It is commonly considered that the morphology and interface of semiconductor-reduced graphene oxide (rGO) composite photocatalysts play a crucial role in determining their photocatalyzing performance. Herein, we report on the design and synthesis of BiVO4-rGO nanocomposites with efficient interfacial contact by self-assembly of positively charged amorphous BiVO4 powders with negatively charged graphene oxide (GO), followed by a one-step GO reduction and BiVO4 crystallization via hydrothermal treatment. The as-prepared BiVO4-rGO nanocomposites exhibit high visible light photocatalytic efficiency for the degradation of model dyes, and are significantly superior to bare crystalline BiVO4 and BiVO4-rGO-U that is hydrothermally synthesized using the mixture of GO nanosheets and BiVO4 powders without modification of surface charge. Using multiple characterization techniques, we found that the enhanced photocatalytic performance of BiVO4-rGO arises from the synergistic effects between the microscopic crystal structure of BiVO4 with smaller particle size and more sufficient interfacial interaction between BiVO4 and graphene sheets, leading to increased photocatalytic reaction sites, extended photoresponding range, enhanced photogenerated charge separation, and transportation efficiency. This work may provide a rational and convenient strategy to construct highly efficient semiconductor-rGO nanocomposite photocatalysts with well-contacted interface toward environmental purification and solar energy conversion.Read more
Novel vascular scaffolds aim at equipoise between safety and efficacy. Intravascular optical coherence tomography (OCT) allows in-vivo serial assessment of stent-vessel interactions with high resolution and frequent sampling and may complement histology assessment. We investigated the vascular response to a novel absorbable coating sirolimus-eluting stent (AC-SES) by means of serial OCT and histology evaluation in a porcine model.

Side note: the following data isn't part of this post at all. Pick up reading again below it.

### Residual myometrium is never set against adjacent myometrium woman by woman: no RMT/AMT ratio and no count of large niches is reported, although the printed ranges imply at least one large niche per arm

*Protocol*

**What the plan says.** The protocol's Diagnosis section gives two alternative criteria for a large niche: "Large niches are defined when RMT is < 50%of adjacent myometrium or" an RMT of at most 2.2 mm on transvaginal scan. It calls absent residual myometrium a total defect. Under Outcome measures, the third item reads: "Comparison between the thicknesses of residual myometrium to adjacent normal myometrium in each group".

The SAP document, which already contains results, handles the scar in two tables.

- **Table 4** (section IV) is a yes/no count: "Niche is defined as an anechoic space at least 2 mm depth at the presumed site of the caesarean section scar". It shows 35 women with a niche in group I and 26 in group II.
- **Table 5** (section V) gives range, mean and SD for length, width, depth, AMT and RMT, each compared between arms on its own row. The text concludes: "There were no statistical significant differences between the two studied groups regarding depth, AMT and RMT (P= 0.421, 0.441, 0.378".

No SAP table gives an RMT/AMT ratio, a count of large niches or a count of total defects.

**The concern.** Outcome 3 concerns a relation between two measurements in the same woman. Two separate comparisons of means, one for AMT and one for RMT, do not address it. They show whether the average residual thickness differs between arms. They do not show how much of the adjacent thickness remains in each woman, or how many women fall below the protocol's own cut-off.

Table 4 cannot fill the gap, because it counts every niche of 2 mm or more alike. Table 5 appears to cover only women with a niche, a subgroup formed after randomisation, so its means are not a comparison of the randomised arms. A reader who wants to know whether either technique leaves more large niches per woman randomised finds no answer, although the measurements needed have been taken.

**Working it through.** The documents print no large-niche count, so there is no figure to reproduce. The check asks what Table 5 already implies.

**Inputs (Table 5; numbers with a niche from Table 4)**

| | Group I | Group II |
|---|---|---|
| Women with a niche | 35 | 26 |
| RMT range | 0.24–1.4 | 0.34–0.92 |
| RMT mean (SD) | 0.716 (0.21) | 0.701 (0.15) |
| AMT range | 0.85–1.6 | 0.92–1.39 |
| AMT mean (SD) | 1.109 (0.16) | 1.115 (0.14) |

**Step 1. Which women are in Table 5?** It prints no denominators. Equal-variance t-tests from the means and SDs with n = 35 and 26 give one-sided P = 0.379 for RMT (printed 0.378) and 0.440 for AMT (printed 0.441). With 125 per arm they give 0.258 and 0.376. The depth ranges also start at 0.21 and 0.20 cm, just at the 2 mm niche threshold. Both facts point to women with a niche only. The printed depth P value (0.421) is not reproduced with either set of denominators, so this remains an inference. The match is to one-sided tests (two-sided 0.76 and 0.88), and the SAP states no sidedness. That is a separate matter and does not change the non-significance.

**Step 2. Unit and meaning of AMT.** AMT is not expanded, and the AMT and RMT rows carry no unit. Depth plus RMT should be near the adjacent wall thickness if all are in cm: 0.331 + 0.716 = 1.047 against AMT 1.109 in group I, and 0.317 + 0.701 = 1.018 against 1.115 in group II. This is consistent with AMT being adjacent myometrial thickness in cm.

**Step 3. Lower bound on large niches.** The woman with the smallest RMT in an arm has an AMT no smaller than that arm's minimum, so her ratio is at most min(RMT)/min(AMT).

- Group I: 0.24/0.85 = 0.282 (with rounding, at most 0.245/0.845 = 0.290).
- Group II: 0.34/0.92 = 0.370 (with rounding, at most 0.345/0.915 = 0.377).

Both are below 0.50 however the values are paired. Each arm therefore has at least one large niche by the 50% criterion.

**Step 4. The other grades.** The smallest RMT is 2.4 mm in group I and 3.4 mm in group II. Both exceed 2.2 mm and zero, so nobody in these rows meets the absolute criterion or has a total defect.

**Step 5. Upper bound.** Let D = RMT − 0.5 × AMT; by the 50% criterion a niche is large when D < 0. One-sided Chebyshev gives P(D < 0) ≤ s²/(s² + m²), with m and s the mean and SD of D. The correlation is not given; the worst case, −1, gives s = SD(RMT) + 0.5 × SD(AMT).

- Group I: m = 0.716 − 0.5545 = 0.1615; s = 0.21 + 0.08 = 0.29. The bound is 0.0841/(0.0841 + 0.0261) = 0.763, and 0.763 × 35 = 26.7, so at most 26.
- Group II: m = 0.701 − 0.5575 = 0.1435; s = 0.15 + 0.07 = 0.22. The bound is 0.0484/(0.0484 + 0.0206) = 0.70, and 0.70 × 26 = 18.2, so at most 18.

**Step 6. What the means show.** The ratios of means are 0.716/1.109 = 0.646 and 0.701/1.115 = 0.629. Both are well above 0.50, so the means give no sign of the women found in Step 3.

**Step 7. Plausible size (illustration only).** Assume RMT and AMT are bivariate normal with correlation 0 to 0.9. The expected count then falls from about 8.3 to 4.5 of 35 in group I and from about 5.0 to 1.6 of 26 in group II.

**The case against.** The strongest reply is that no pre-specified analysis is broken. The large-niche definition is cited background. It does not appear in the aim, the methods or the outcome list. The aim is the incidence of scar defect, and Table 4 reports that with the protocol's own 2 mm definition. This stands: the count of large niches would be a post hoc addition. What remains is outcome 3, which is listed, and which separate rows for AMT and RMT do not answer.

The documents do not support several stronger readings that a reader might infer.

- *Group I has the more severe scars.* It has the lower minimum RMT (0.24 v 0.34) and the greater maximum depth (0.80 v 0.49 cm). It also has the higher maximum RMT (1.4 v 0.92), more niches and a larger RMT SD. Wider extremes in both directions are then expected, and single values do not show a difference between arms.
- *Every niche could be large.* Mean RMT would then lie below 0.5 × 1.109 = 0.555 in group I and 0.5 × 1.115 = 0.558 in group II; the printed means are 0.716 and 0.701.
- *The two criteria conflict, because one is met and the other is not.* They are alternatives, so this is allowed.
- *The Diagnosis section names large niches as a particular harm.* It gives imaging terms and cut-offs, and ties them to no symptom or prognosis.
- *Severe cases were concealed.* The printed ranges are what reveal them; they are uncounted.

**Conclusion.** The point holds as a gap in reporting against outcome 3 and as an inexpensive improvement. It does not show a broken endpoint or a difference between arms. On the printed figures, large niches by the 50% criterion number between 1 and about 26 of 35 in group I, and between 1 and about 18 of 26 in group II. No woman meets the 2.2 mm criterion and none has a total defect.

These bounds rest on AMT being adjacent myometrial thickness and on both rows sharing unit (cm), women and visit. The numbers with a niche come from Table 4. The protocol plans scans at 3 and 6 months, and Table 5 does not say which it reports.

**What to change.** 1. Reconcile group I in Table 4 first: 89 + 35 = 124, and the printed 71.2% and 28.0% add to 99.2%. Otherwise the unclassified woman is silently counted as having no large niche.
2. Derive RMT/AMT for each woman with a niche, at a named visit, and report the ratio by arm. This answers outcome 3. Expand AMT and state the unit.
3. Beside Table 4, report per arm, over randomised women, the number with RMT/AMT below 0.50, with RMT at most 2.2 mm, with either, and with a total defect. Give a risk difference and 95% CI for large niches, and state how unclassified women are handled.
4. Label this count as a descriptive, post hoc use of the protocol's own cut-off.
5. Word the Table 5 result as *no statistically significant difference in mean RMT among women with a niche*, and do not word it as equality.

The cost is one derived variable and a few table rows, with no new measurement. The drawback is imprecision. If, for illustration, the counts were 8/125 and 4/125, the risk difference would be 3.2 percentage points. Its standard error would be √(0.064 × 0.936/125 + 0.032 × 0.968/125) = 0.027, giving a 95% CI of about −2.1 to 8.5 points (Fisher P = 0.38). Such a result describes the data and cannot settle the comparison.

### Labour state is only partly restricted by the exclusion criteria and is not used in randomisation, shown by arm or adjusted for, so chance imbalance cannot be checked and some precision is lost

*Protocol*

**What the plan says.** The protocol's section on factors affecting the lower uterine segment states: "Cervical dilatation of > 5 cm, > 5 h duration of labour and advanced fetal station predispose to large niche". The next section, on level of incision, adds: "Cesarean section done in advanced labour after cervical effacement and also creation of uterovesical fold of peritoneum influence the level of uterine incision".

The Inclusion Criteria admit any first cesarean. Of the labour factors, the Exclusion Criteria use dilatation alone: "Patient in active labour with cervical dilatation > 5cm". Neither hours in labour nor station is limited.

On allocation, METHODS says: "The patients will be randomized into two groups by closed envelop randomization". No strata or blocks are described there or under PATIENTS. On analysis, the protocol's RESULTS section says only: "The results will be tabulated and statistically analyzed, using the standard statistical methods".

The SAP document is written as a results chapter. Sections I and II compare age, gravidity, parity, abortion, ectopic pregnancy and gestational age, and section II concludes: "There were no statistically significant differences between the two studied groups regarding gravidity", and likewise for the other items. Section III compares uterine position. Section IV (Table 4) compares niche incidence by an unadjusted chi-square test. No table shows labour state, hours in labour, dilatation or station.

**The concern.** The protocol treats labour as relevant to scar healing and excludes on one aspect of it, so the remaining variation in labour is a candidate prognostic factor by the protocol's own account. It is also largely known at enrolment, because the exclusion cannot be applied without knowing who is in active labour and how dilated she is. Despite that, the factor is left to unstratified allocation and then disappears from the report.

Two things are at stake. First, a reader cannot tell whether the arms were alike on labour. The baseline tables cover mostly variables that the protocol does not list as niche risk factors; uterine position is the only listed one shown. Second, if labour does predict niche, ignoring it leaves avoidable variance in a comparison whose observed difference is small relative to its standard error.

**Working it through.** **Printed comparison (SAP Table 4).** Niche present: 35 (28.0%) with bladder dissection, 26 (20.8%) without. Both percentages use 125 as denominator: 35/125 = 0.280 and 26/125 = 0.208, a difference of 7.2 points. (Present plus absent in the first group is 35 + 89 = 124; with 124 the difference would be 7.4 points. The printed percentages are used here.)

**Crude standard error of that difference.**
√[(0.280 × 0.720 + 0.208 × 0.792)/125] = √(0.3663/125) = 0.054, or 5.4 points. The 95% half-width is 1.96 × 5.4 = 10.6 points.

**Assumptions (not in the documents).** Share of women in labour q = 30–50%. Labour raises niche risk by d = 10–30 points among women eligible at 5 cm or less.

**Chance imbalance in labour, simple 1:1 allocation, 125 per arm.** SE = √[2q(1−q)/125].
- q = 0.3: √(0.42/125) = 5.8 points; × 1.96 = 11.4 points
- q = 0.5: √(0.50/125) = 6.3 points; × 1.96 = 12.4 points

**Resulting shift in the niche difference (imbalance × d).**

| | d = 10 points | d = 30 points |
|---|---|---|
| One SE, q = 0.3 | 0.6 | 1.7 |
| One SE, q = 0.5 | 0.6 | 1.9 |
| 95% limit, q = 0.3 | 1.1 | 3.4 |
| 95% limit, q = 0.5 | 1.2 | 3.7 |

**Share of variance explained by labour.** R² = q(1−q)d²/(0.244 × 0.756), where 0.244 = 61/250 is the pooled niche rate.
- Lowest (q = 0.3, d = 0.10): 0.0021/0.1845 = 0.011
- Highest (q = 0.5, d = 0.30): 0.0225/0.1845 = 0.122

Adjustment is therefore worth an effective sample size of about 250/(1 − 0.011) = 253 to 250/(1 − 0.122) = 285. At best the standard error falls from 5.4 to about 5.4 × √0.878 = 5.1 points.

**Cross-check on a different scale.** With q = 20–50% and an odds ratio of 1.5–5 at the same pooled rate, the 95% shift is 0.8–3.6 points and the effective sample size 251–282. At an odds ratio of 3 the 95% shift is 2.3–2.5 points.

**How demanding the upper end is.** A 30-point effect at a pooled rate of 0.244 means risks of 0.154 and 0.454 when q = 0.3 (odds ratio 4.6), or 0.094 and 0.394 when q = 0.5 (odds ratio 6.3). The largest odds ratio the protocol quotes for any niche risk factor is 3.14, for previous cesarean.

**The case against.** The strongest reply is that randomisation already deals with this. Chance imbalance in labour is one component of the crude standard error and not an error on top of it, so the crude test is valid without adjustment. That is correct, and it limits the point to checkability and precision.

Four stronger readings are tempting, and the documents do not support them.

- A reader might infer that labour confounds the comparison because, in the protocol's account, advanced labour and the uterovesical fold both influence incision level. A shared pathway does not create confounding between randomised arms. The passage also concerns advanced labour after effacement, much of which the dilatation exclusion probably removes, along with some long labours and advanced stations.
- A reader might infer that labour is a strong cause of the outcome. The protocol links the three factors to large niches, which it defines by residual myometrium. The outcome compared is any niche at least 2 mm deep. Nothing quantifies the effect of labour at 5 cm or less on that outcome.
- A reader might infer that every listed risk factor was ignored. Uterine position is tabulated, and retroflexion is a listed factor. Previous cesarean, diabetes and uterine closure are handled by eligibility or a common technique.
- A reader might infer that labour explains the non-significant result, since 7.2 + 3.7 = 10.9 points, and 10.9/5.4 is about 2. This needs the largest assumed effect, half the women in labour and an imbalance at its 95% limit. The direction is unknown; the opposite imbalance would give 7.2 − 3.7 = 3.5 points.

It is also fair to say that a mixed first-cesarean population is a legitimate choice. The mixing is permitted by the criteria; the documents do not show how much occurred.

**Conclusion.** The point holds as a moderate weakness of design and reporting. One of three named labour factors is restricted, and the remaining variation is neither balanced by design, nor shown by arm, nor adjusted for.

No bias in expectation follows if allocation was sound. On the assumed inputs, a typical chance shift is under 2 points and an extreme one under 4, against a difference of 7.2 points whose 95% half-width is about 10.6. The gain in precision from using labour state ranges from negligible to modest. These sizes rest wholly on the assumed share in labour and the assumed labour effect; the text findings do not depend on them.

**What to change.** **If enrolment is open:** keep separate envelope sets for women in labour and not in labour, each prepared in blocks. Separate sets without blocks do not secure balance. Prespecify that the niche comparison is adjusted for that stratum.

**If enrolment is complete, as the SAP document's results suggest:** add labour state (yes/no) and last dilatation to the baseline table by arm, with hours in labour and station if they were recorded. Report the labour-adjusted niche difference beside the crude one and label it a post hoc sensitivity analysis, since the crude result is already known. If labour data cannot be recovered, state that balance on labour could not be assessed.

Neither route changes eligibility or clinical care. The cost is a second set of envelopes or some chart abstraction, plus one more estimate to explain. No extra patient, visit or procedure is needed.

One AC-SES and one bare-metal stent (BMS) were implanted in separate coronary arteries of three Yucatan mini-swine. Serial OCT was performed post procedure and at 3-, 28-, 90-, and 180-day follow-up. Normalized optical density (NOD) was used for the assessment of tissue response over time. Histological evaluation was performed at day 180.
A total of 6408 stent struts were analyzed. OCT revealed 100% of struts covered at 28 days, and a significant difference in NOD from 3 to 28 days (0.64 ± 0.07 vs 0.71 ± 0.05, respectively; P<.001) in the AC-SES group. Neointimal thickness was 0.14 ± 0.08 mm, 0.17 ± 0.11 mm, and 0.16 ± 0.09 mm in the AC-SES group and 0.18 ± 0.10 mm, 0.14 ± 0.09 mm, and 0.10 ± 0.08 mm in the BMS group, while rates of uncovered struts were 0%, 0%, and 3.1% and 1.4%, 7.8%, and 21.5%, respectively, at 28, 90, and 180 days. Minimal inflammation and a mature endothelialization were demonstrated in both groups by histology.
OCT serial assessment of vascular response suggested NIH maturation 28 days following AC-SES implantation in pigs. These findings, coupled with histological demonstration of low inflammation scores and complete endothelial coverage as measured at 180 days, suggest a satisfactory healing response to AC-SES.Read more
Previous animal and neuroimaging studies have demonstrated that brain function in heroin addicted users is impaired. However, the posterior cingulate cortex (PCC) has not received much attention. The purpose of this study was to investigate whether chronic heroin use is associated with craving-related changes in the functional connectivity of the PCC of heroin addicted users.
Fourteen male adult chronic heroin users and fifteen age and gender-matched healthy subjects participated in the present study. The participants underwent a resting-state functional magnetic resonance imaging (fMRI) scan and a cue-induced craving task fMRI scan. The activated PCC was identified in the cue-induced craving task by means of a group contrast test. Functional connectivity was analyzed based on resting-state fMRI data in order to determine the correlation between brain regions. The relationship between the connectivity of specific regions and heroin dependence was investigated.
The activation of PCC, bilateral anterior cingulate cortex, caudate, putamen, precuneus, and thalamus was significant in the heroin group compared to the healthy group in the cue-induced craving task. The detectable functional connectivity of the heroin users was stronger between the PCC and bilateral insula, bilateral dorsal striatum, right inferior parietal lobule (IPL) and right supramarginal gyrus (P < 0.001) compared to that of the healthy subjects in the resting-state data analysis. The strength of the functional connectivity, both for the PCC-insula (r = 0.60, P < 0.05) and for PCC-striatum (r = 0.58, P < 0.05), was positively correlated with the duration of heroin use.
The altered functional connectivity patterns in the PCC-insula and PCC-striatum areas may be regarded as biomarkers of brain damage severity in chronic heroin users.Read more